CHICAGO covering 5 against Minnesota. The Bear Renaissance began last week, with Brian Griese showing enough to get his team out of a road hole in Green Bay, albeit with a lot of help from the home team. Minnesota will play Kelly Holcomb or Tavaris Jackson on the road, and while they will stuff Ced Benson early and often, the Bears will slowly but surely open up a lead they won't lose. The Holcomb/Jackson combo at QB, combined with the Vikings WRs, makes for the worst collection of skill players that I've seen since the Hoying Era in Philly -- and despite the fact that the Bears aren't really right on defense yet, Minny is my pick to score the fewest points in the NFL this week.
Houston covering 6.5 in JACKSONVILLE. Sound the trumpets, Maurice Jones-Drew actually made a contribution last week. He'll probably get a little more love this week, and Houston on the road inspires no confidence against the physical Jacksonville defense... but this is just the kind of game and spread that the Jags always blow. I'm taking Houston to cover a game that shouldn't be close, but will be, despite the fact that the Texans nearly blew the game to the Dolphins last week. If there was such a thing as a No Confidence Pool, this would be my pick...
Miami covering 4.5 in CLEVELAND. Will the Dolphins go winless this year? They probably should on talent, but the simple fact is that it's hard to sink that low in the NFL, and the Fish do still have a few players with a pulse on the defensive side of the ball. Reggie Brown is also quietly having a wonderful middle finger of a fantasy football year to everyone who doubted him (yes, Reggie, we were among them). I see the road team taking advantage of some Derek Anderson INTs, a banged-up Browns running game, and some overdue good luck helping Miami to break into the win column. It won't happen very often.
BALTIMORE covering 9.5 at home against St. Louis. On the other end of the spectrum, we have the Rams, who I really do think could get within sniffing distance of negative perfection. Maybe they catch fire on offense if and when Stephen Jackson and Marc Bulger come back, and Torry Holt is still dangerous, but the offensive line is just god-awful, and they're going against a Ravens team that's due for a feel-good stomping, especially at home. The Ravens aren't that good this year, but the Rams will help fool people into thinking they are.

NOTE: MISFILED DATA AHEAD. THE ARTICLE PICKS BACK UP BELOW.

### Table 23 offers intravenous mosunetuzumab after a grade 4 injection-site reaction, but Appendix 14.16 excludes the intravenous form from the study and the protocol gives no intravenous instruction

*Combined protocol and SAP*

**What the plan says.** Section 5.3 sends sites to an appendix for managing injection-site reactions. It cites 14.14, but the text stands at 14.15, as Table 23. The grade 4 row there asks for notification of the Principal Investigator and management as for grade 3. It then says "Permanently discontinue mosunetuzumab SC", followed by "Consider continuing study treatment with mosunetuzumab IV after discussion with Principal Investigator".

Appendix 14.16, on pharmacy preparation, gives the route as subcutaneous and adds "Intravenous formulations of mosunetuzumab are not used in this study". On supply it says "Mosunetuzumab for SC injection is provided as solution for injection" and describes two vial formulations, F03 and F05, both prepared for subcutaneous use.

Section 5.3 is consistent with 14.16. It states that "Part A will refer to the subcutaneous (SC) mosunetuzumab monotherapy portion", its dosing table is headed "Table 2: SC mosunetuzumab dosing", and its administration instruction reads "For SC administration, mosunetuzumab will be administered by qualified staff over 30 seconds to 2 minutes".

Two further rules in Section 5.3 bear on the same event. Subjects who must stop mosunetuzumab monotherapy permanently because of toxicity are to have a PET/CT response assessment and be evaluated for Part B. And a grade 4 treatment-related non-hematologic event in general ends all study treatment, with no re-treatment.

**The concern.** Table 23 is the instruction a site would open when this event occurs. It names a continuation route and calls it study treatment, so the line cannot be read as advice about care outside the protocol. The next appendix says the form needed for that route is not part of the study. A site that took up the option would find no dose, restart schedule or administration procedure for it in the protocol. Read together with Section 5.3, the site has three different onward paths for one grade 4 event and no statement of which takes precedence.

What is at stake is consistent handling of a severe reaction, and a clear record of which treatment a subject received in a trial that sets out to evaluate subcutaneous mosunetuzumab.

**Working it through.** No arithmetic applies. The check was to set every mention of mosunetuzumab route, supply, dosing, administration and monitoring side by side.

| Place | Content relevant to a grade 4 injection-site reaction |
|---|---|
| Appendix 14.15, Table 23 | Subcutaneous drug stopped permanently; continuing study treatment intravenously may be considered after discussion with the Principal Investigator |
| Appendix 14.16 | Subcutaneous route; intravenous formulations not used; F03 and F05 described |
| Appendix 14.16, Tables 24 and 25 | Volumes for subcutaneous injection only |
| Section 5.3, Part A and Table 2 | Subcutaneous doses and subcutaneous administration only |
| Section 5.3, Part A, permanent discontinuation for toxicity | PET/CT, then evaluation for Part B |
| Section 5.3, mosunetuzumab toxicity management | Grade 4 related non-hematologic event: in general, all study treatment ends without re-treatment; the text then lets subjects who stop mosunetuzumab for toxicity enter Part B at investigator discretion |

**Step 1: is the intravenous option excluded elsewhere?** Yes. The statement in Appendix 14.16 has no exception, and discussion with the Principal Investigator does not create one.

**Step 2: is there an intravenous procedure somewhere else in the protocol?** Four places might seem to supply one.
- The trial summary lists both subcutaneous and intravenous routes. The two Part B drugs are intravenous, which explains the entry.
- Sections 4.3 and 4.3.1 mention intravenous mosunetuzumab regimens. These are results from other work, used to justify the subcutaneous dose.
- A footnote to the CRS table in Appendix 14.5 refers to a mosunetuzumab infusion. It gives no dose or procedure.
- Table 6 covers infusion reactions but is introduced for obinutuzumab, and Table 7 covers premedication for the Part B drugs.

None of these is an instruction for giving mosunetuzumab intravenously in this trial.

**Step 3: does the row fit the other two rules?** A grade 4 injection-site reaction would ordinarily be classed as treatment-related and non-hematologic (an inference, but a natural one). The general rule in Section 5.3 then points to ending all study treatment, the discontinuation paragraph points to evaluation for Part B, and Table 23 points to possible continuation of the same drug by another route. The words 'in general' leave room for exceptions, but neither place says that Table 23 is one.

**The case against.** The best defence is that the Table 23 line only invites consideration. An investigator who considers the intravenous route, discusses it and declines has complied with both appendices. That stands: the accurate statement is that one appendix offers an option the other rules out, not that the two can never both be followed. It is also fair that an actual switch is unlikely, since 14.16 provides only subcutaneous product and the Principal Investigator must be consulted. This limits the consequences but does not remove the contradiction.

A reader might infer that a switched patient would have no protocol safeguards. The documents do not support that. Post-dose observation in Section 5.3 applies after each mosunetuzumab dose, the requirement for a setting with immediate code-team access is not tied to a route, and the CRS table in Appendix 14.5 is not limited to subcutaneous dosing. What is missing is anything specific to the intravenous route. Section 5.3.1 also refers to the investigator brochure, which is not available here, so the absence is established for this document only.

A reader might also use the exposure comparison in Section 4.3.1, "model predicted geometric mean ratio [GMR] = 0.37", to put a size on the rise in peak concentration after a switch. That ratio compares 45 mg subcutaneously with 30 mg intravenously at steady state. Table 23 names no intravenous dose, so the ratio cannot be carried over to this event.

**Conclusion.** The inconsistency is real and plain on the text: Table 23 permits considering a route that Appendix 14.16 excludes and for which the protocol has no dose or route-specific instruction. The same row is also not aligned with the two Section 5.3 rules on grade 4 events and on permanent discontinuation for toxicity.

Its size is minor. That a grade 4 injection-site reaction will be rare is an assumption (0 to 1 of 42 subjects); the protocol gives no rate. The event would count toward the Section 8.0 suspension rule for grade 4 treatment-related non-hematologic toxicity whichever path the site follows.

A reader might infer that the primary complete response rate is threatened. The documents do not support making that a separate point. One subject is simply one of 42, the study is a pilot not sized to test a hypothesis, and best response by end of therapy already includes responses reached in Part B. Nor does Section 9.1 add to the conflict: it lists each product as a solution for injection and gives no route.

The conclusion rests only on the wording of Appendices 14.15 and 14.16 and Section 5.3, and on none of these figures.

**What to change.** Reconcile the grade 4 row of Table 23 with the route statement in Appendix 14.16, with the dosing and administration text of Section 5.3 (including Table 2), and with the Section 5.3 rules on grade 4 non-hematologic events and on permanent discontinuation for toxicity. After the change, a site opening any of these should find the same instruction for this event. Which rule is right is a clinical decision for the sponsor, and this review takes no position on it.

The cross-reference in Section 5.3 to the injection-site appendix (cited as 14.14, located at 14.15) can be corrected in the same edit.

GREEN BAY covering 3 against Washington. Both teams have good records and fill me with no confidence. The Skins are fairly frisky after a bye week and a dismantling of the same-old Lions; that's a recipe for overrated right there. The Packers have a craps roll at quarterback and a thin secondary (seriously, they are a hamstring pull to aged CBs Al Harris or Charles Woodson away from having serious problems against the pass). In the end, I'm going with the home team because I don't trust Skins QB Jason Campbell on the road yet, especially when his WRs (Santana Moss and Antwan Randle-El) are banged up.
Cincinnati covering 3 against KANSAS CITY. What we have here is a 1-3 team, on the road against a 2-3 team, and they are the favorite. The Chiefs were feeling good about themselves after rookie WR Dwayne Bowe destroyed the Chargers, but that all went away when those mean Jags treated 'em like crash test dummies last week. The Bengals bring in the league's worst defense after a bye week and the hopes to avoid a 4-game losing streak. They'll do that, because if for no other reason, Marvin Lewis is a much better coach than Herm Edwards... and in a battle where neither team can really play defense, take the better offense. Especially with Chad Johnson looking like he'll play, that's the Bengals.